Houston’s Houses of Worship

The Way of Devotion

A pocket of southwest Houston illuminates a diverse city of faith.

By Katharine Shilcutt March 1, 2016 Published in the March 2016 issue of Houstonia Magazine

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The 72-foot-tall statue of Quan Am towers over the Vietnamese Buddhist Center.

Image: Scott Dalton

Eldridge Drive and Synott Road both begin near the Energy Corridor as separate roads with similar qualities. The two run parallel to each other starting at Westheimer Road, their rough asphalt heading southward through thickets of churches large and small, billboards boasting that Jesus Is the Answer, and coming-soon signs for something called The Shiloh Mega-Parish. Eventually, where Houston meets Sugar Land, the roads merge into one. It’s somewhere around this spot that—assuming it has one—our city’s soul just might reside.

Here, in the patchwork quilt of southwest Houston, where Afghan bakeries and Salvadoran pupuserías abut Caribbean markets and African grocery stores promising live goats, lies a joyfully jumbled collection of houses of worship that adeptly demonstrates Houston as a city of faith.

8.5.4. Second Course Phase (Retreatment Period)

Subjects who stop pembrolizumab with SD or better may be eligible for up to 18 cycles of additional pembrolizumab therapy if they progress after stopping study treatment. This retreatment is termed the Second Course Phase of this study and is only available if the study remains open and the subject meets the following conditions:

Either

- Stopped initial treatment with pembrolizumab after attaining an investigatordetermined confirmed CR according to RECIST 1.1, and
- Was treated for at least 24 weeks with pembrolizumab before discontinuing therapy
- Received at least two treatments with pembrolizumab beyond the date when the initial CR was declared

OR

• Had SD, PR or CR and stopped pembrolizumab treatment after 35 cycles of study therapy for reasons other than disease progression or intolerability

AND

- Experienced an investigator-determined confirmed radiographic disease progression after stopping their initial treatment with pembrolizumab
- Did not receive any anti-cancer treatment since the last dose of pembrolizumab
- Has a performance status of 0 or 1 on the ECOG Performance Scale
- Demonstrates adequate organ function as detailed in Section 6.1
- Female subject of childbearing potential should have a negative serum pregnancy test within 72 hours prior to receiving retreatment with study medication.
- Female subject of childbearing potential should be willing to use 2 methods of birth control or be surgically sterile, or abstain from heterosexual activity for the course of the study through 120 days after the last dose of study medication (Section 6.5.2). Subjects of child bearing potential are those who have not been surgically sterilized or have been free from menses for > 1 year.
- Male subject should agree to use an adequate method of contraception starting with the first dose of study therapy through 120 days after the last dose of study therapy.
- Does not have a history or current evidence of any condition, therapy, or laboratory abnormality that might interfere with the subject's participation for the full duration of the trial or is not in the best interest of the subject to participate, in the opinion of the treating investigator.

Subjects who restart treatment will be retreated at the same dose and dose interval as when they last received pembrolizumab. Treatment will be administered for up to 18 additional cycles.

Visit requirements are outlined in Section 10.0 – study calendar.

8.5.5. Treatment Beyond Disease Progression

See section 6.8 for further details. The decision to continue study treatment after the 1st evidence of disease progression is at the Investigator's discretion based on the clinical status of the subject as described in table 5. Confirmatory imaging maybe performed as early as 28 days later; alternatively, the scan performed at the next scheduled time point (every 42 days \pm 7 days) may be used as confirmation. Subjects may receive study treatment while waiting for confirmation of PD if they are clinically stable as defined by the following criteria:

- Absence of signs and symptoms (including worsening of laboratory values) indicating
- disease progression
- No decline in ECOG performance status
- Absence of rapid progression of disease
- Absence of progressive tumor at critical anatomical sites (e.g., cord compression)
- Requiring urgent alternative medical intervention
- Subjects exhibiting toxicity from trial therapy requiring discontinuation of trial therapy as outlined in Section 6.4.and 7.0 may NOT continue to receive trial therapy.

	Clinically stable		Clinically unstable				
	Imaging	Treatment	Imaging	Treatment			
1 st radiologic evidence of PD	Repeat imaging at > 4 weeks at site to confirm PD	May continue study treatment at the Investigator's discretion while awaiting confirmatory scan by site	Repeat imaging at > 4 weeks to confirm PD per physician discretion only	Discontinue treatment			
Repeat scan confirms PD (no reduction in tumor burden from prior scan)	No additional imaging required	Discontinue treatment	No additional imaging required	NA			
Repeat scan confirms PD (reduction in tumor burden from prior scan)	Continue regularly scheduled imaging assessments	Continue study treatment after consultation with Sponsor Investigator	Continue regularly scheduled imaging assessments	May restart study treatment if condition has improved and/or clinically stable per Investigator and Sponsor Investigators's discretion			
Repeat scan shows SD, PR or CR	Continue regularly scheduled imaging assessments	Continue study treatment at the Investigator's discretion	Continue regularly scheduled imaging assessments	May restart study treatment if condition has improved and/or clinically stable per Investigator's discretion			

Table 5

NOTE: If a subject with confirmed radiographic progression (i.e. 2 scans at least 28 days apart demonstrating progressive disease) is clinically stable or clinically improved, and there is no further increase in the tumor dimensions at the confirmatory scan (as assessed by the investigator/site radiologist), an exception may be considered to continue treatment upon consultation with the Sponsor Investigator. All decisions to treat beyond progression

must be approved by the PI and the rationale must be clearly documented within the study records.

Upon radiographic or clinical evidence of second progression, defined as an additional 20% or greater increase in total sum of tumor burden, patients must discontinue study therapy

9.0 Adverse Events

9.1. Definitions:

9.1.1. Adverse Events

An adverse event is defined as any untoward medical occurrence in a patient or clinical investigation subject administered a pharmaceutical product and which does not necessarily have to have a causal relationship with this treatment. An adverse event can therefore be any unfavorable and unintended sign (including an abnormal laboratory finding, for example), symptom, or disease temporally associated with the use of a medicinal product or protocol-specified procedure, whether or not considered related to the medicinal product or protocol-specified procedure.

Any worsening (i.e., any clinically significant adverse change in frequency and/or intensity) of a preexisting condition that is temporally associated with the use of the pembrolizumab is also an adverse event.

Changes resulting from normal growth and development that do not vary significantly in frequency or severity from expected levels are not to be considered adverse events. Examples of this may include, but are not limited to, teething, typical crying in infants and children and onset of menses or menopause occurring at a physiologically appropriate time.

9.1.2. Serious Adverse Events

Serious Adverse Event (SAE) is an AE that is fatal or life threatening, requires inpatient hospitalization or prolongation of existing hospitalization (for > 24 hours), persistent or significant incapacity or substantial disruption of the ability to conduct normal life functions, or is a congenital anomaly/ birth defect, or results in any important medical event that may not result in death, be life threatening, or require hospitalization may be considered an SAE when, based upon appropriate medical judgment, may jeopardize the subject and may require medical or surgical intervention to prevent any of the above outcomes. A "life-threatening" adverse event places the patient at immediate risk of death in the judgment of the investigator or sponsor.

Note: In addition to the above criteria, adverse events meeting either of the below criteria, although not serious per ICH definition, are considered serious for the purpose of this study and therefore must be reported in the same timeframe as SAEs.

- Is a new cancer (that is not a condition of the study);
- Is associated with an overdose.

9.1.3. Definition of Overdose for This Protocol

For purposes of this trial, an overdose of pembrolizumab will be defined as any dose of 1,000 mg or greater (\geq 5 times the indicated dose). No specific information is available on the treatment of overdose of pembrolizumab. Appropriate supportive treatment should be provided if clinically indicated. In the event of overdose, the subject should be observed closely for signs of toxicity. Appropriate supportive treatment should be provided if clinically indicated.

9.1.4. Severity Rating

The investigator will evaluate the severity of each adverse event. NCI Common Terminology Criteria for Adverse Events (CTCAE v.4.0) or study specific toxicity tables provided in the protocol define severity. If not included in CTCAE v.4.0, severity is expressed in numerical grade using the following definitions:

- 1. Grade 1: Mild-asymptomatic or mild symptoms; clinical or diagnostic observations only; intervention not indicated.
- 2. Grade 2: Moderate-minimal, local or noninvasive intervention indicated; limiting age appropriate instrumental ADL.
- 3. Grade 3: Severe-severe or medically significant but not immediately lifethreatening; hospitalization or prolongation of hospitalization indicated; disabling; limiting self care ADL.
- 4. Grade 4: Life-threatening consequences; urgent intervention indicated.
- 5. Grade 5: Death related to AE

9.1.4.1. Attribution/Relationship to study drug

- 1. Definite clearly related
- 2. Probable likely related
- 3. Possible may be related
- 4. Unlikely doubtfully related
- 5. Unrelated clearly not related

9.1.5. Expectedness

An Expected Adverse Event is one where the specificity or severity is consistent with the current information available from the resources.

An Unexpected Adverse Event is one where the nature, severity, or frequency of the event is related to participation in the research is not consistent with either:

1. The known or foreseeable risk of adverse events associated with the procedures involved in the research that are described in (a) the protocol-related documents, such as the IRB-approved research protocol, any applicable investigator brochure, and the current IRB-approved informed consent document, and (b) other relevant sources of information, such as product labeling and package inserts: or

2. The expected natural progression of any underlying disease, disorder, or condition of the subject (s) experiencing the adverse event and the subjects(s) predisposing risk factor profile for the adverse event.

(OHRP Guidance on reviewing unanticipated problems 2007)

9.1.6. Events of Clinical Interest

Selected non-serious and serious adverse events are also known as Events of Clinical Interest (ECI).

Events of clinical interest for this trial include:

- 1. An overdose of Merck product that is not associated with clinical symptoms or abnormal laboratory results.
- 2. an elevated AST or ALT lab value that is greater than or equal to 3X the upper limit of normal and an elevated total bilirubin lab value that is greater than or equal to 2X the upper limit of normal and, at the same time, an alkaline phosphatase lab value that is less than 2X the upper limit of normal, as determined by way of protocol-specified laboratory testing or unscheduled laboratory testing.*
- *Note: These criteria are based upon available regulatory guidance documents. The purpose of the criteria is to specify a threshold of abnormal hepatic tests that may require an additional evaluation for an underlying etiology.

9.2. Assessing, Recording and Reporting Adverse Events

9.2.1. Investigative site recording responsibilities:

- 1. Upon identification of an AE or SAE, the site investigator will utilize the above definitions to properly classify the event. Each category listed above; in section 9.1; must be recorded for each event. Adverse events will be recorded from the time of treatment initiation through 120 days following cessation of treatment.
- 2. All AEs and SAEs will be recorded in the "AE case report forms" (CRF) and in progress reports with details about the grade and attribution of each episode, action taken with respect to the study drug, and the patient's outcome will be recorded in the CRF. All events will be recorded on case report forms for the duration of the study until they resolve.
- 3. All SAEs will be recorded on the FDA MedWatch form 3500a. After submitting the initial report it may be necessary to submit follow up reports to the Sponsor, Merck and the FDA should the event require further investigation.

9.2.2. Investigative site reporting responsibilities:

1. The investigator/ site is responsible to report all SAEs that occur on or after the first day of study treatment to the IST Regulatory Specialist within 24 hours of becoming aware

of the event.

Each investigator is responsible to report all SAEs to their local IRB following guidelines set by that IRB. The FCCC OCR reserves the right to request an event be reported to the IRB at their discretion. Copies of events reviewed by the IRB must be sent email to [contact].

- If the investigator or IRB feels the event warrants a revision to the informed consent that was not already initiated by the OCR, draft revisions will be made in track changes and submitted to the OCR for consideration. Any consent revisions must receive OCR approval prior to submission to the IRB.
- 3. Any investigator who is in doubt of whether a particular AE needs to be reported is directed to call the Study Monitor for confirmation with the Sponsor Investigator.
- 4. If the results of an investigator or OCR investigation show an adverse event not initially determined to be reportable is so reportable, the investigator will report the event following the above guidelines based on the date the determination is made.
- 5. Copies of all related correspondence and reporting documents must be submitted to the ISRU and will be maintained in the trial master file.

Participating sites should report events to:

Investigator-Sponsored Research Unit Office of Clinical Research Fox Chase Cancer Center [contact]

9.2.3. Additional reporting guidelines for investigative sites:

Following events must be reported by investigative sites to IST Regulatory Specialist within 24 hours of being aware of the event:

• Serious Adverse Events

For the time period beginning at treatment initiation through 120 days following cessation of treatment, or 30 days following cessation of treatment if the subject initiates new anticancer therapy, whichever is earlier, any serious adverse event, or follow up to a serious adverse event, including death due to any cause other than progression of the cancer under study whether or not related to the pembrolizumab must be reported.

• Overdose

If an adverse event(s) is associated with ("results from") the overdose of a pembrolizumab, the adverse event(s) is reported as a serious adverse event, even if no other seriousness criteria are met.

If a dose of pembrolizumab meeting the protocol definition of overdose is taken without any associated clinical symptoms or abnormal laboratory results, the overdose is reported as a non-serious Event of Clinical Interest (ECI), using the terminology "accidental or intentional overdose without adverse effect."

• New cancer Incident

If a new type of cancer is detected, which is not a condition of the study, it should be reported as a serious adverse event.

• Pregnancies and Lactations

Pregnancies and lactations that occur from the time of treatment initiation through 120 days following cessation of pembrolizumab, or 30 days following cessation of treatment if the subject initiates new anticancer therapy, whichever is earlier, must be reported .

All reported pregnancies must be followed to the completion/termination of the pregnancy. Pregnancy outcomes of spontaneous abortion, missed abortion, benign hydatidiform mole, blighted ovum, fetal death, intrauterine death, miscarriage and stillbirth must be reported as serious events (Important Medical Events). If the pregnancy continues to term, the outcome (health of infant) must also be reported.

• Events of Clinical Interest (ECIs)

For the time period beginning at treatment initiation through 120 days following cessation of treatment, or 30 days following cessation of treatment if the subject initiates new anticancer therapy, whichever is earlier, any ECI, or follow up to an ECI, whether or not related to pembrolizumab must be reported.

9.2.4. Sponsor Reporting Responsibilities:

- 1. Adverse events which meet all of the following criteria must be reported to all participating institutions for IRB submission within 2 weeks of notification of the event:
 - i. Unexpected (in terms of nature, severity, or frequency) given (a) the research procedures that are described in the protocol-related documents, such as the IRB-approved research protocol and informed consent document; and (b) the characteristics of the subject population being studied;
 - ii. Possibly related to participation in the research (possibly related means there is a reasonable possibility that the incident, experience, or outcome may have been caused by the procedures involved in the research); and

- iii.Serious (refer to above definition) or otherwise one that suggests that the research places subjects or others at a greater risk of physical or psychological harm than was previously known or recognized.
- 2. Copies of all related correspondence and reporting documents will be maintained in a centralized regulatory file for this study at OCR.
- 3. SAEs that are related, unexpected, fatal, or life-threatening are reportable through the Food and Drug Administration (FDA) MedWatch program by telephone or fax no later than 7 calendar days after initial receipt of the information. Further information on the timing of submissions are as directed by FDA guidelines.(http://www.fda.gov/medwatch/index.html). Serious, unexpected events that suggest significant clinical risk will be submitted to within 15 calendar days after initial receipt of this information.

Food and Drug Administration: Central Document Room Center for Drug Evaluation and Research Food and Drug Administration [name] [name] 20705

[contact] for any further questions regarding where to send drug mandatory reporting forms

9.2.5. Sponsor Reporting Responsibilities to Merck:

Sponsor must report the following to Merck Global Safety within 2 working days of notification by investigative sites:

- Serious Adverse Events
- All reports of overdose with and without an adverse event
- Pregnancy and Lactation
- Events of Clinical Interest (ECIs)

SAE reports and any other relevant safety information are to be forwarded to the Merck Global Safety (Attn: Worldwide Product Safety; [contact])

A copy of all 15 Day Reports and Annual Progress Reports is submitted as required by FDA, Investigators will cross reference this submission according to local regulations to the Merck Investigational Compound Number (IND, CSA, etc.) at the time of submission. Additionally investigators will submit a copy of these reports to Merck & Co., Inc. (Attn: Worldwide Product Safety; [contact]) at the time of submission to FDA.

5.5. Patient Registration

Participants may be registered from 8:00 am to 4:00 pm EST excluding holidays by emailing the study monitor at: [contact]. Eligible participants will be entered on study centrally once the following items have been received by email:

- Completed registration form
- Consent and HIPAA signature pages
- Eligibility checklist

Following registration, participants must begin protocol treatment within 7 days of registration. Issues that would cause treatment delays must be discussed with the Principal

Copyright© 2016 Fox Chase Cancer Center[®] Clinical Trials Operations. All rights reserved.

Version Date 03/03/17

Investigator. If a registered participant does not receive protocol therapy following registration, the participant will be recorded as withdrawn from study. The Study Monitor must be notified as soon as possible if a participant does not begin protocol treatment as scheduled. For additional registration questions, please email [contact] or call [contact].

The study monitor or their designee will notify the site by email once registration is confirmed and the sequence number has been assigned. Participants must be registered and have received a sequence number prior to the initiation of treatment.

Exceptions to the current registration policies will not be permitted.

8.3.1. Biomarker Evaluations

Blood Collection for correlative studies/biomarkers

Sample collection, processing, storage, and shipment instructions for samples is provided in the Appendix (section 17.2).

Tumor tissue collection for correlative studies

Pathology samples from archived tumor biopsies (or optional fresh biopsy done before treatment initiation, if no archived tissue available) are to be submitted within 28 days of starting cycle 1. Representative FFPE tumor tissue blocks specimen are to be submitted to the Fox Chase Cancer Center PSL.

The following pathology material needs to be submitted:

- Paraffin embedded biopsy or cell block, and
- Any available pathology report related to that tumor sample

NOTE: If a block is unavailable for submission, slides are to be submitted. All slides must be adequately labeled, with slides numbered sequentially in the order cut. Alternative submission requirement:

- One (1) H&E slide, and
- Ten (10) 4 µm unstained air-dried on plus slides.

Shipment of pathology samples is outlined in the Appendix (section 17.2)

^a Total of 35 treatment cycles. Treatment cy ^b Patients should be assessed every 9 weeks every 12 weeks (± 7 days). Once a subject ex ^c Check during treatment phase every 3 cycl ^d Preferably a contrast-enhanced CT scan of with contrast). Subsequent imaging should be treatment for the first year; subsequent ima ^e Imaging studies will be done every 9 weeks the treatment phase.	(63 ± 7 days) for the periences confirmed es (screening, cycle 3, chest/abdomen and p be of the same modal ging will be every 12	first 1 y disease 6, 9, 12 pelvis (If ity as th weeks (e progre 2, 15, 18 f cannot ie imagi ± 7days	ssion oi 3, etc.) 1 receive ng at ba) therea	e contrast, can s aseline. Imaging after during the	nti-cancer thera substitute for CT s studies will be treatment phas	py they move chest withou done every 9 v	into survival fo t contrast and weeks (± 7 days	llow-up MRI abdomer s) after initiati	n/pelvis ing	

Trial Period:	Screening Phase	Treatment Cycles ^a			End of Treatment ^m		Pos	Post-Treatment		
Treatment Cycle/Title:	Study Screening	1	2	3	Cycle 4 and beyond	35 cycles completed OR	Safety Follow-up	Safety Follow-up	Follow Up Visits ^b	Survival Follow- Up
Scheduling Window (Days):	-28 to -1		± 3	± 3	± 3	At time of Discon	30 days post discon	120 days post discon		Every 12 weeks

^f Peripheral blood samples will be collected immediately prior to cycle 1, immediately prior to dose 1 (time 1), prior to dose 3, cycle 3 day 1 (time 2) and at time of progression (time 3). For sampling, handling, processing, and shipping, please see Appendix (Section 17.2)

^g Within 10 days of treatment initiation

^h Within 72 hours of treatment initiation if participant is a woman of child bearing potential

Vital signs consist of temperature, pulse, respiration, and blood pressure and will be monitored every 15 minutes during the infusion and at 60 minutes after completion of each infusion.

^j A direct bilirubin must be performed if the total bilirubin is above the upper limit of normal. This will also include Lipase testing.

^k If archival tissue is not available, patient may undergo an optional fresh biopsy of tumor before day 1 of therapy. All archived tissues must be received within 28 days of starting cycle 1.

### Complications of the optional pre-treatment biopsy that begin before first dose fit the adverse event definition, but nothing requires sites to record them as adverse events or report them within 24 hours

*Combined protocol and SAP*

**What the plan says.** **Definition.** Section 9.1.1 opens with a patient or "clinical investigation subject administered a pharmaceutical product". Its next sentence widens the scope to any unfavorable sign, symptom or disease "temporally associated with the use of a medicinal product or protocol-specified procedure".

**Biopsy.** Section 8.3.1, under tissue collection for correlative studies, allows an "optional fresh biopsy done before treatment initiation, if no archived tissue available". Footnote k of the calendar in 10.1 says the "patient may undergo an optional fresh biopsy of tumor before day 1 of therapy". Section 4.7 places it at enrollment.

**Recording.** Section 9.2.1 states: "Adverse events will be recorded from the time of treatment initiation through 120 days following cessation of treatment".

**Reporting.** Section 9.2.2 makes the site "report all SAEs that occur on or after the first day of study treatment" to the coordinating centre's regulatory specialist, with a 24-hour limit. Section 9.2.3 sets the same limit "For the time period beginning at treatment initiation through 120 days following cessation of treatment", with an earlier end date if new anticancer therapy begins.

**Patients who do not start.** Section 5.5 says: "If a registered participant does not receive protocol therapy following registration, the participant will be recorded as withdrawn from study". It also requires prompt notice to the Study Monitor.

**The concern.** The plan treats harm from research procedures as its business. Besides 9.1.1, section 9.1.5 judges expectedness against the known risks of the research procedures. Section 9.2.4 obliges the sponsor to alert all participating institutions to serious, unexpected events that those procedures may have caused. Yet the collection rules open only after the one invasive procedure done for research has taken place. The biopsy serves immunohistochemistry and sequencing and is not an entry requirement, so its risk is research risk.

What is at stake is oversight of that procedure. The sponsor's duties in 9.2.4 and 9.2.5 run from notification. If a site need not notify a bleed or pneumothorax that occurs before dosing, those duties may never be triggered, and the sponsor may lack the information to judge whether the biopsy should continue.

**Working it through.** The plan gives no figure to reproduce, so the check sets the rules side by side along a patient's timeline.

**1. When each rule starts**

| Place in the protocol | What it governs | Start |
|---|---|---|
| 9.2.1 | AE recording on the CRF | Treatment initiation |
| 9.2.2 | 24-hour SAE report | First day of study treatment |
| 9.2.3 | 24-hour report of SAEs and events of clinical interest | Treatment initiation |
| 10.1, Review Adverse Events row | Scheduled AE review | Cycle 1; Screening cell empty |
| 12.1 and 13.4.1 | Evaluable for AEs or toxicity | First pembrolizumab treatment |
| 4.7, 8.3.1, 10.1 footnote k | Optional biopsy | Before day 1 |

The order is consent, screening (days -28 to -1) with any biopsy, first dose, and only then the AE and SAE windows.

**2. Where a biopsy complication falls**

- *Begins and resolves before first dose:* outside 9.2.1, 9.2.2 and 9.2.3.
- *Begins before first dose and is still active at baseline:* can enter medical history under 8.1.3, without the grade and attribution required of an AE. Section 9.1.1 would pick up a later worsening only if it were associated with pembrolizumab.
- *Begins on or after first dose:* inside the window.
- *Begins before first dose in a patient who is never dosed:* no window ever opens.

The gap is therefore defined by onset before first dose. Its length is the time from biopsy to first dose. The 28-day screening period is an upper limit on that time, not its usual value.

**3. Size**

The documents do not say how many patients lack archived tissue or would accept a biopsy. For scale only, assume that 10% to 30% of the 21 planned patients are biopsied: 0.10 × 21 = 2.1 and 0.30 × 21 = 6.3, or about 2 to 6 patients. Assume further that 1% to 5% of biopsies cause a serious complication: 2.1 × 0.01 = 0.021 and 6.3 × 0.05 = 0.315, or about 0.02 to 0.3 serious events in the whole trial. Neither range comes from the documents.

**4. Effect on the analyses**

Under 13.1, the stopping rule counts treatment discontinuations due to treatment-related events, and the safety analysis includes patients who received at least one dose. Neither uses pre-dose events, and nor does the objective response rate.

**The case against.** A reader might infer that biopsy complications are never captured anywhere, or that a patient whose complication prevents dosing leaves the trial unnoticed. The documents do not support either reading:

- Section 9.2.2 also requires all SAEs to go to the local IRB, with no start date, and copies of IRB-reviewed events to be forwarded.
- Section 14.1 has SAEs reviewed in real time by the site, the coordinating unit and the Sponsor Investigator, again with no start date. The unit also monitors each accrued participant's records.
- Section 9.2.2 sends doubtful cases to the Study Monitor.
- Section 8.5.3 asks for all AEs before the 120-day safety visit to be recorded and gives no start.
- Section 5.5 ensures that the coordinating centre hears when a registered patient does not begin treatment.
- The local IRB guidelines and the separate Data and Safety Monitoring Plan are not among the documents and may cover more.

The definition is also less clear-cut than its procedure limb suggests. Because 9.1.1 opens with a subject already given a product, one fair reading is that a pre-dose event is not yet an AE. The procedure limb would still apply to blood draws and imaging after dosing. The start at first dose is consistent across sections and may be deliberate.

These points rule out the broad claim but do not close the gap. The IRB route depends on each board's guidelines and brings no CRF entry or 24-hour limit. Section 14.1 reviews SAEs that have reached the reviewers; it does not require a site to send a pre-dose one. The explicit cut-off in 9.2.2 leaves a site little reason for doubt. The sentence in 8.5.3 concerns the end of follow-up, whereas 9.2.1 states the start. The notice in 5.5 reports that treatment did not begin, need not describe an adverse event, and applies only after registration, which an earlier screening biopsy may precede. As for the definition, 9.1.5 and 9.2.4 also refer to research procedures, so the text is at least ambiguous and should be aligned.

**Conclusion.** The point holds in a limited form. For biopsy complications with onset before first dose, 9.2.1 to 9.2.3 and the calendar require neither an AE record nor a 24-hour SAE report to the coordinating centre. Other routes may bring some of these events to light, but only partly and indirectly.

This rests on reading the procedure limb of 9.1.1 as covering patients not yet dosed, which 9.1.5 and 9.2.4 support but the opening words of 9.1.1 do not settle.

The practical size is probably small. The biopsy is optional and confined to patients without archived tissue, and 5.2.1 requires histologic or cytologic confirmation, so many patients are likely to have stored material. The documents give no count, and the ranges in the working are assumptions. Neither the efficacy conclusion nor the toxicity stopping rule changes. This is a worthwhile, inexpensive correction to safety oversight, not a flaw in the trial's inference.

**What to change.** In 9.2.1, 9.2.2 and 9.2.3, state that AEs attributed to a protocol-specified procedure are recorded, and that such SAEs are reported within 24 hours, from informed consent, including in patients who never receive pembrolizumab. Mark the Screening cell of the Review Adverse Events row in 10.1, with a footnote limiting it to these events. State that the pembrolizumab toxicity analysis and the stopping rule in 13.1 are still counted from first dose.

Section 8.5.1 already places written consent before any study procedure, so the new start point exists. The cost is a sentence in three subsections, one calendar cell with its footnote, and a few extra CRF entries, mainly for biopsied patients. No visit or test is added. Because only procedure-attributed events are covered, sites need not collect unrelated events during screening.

It’s here that our citizens pack into the great stone edifice of St. Basil the Great Greek Orthodox, and file into the clean-lined mid-century chapel at the First Taiwanese Lutheran Church. They dance at the wildly colorful Houston Durgabari Society, the only temple in North America devoted to the worship of Hindu goddess Durga, and they kneel in the pews at the stoic St. Justin Martyr Catholic Community, whose nearby Archbishop Joseph A. Fiorenza Park affords a surprisingly scenic, pastoral setting despite its location directly next to Westpark Tollway.

Explore this corner of the city, and you’ll soon discover the serene gardens and imposing statuary at the Vietnamese Buddhist Center, the intricate ivory façade of the Sri Ashtalakshmi Temple, and the flapping orange flags that ring the dome of the strikingly modern, monochromatic Chinmaya Prabha Mission.

Keep driving, and you’ll see the faithful ducking into small storefront churches like Cao Dai Third Amnesty of God and giant auditoriums like the Church Without Walls (which does possess actual physical walls). And if you’re lucky, you’ll witness a quinceañera court descending upon St. Kevork Armenian Apostolic Church, which rents out its great brick hall for weddings and 15th-birthday celebrations on the weekends. There is no sight, we’d argue, more Houston than that.

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